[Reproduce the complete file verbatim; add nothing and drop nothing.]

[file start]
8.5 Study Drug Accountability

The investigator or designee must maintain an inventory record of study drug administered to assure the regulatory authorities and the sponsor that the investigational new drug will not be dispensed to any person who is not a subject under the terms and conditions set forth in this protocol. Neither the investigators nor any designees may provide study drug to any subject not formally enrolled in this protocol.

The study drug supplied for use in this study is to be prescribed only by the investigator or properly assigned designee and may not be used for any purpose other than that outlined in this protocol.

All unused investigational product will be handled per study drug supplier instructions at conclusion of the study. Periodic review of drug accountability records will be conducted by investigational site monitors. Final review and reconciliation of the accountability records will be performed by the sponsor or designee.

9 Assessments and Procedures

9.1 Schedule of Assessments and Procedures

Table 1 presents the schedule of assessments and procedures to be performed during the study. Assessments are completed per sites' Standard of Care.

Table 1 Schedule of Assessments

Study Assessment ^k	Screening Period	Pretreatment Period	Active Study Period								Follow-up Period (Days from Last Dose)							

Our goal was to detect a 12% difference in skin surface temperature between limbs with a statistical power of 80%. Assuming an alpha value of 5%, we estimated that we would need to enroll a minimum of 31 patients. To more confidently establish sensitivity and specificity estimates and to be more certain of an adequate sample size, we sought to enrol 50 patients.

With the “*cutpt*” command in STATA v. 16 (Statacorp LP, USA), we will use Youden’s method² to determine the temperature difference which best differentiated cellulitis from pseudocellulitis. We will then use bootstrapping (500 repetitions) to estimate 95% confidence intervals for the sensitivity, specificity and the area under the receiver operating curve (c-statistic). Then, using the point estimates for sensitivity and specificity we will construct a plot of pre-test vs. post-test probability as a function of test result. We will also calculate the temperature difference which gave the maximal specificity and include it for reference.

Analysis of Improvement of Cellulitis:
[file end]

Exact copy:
8.5 Study Drug Accountability

The investigator or designee must maintain an inventory record of study drug administered to assure the regulatory authorities and the sponsor that the investigational new drug will not be dispensed to any person who is not a subject under the terms and conditions set forth in this protocol. Neither the investigators nor any designees may provide study drug to any subject not formally enrolled in this protocol.

The study drug supplied for use in this study is to be prescribed only by the investigator or properly assigned designee and may not be used for any purpose other than that outlined in this protocol.

All unused investigational product will be handled per study drug supplier instructions at conclusion of the study. Periodic review of drug accountability records will be conducted by investigational site monitors. Final review and reconciliation of the accountability records will be performed by the sponsor or designee.

9 Assessments and Procedures

9.1 Schedule of Assessments and Procedures

Table 1 presents the schedule of assessments and procedures to be performed during the study. Assessments are completed per sites' Standard of Care.

Table 1 Schedule of Assessments

Study Assessment ^k	Screening Period	Pretreatment Period	Active Study Period								Follow-up Period (Days from Last Dose)							

Our goal was to detect a 12% difference in skin surface temperature between limbs with a statistical power of 80%. Assuming an alpha value of 5%, we estimated that we would need to enroll a minimum of 31 patients. To more confidently establish sensitivity and specificity estimates and to be more certain of an adequate sample size, we sought to enrol 50 patients.

With the “*cutpt*” command in STATA v. 16 (Statacorp LP, USA), we will use Youden’s method² to determine the temperature difference which best differentiated cellulitis from pseudocellulitis. We will then use bootstrapping (500 repetitions) to estimate 95% confidence intervals for the sensitivity, specificity and the area under the receiver operating curve (c-statistic). Then, using the point estimates for sensitivity and specificity we will construct a plot of pre-test vs. post-test probability as a function of test result. We will also calculate the temperature difference which gave the maximal specificity and include it for reference.

Analysis of Improvement of Cellulitis: